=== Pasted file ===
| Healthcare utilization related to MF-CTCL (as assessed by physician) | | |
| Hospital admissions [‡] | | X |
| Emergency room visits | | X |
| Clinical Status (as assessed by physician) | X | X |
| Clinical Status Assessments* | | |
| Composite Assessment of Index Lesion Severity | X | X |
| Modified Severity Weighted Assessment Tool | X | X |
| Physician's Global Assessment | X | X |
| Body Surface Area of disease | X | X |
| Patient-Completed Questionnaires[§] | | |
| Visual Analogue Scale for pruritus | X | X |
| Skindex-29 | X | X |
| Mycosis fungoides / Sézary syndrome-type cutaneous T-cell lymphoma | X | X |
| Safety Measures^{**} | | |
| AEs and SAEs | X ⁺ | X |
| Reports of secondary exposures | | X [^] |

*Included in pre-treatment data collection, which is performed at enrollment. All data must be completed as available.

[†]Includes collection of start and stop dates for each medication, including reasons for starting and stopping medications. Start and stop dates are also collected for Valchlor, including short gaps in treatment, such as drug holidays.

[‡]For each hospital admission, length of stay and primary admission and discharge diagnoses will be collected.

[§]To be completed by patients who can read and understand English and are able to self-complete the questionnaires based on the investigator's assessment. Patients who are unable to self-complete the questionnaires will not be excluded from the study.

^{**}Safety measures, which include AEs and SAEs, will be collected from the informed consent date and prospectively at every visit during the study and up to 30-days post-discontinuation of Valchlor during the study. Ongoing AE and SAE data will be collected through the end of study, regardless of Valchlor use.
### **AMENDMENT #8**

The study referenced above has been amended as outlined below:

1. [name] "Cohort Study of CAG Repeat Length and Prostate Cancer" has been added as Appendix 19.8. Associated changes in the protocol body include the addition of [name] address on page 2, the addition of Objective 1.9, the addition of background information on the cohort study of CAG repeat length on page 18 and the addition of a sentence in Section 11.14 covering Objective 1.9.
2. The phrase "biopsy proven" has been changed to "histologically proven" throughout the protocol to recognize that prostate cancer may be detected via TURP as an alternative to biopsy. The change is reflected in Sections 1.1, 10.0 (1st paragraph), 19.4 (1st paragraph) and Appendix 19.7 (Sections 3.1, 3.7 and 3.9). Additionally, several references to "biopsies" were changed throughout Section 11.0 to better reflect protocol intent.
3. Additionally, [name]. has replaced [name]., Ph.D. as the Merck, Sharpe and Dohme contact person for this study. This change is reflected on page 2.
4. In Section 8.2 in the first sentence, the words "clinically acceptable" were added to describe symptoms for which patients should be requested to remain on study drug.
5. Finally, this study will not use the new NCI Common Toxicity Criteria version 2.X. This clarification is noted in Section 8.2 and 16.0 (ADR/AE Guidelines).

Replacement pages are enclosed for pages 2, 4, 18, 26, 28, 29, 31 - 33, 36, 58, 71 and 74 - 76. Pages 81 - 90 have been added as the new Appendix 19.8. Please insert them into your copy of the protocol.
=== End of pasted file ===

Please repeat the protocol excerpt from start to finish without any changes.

| Healthcare utilization related to MF-CTCL (as assessed by physician) | | |
| Hospital admissions [‡] | | X |
| Emergency room visits | | X |
| Clinical Status (as assessed by physician) | X | X |
| Clinical Status Assessments* | | |
| Composite Assessment of Index Lesion Severity | X | X |
| Modified Severity Weighted Assessment Tool | X | X |
| Physician's Global Assessment | X | X |
| Body Surface Area of disease | X | X |
| Patient-Completed Questionnaires[§] | | |
| Visual Analogue Scale for pruritus | X | X |
| Skindex-29 | X | X |
| Mycosis fungoides / Sézary syndrome-type cutaneous T-cell lymphoma | X | X |
| Safety Measures^{**} | | |
| AEs and SAEs | X ⁺ | X |
| Reports of secondary exposures | | X [^] |

*Included in pre-treatment data collection, which is performed at enrollment. All data must be completed as available.

[†]Includes collection of start and stop dates for each medication, including reasons for starting and stopping medications. Start and stop dates are also collected for Valchlor, including short gaps in treatment, such as drug holidays.

[‡]For each hospital admission, length of stay and primary admission and discharge diagnoses will be collected.

[§]To be completed by patients who can read and understand English and are able to self-complete the questionnaires based on the investigator's assessment. Patients who are unable to self-complete the questionnaires will not be excluded from the study.

^{**}Safety measures, which include AEs and SAEs, will be collected from the informed consent date and prospectively at every visit during the study and up to 30-days post-discontinuation of Valchlor during the study. Ongoing AE and SAE data will be collected through the end of study, regardless of Valchlor use.
### **AMENDMENT #8**

The study referenced above has been amended as outlined below:

1. [name] "Cohort Study of CAG Repeat Length and Prostate Cancer" has been added as Appendix 19.8. Associated changes in the protocol body include the addition of [name] address on page 2, the addition of Objective 1.9, the addition of background information on the cohort study of CAG repeat length on page 18 and the addition of a sentence in Section 11.14 covering Objective 1.9.
2. The phrase "biopsy proven" has been changed to "histologically proven" throughout the protocol to recognize that prostate cancer may be detected via TURP as an alternative to biopsy. The change is reflected in Sections 1.1, 10.0 (1st paragraph), 19.4 (1st paragraph) and Appendix 19.7 (Sections 3.1, 3.7 and 3.9). Additionally, several references to "biopsies" were changed throughout Section 11.0 to better reflect protocol intent.
3. Additionally, [name]. has replaced [name]., Ph.D. as the Merck, Sharpe and Dohme contact person for this study. This change is reflected on page 2.
4. In Section 8.2 in the first sentence, the words "clinically acceptable" were added to describe symptoms for which patients should be requested to remain on study drug.
5. Finally, this study will not use the new NCI Common Toxicity Criteria version 2.X. This clarification is noted in Section 8.2 and 16.0 (ADR/AE Guidelines).

Replacement pages are enclosed for pages 2, 4, 18, 26, 28, 29, 31 - 33, 36, 58, 71 and 74 - 76. Pages 81 - 90 have been added as the new Appendix 19.8. Please insert them into your copy of the protocol.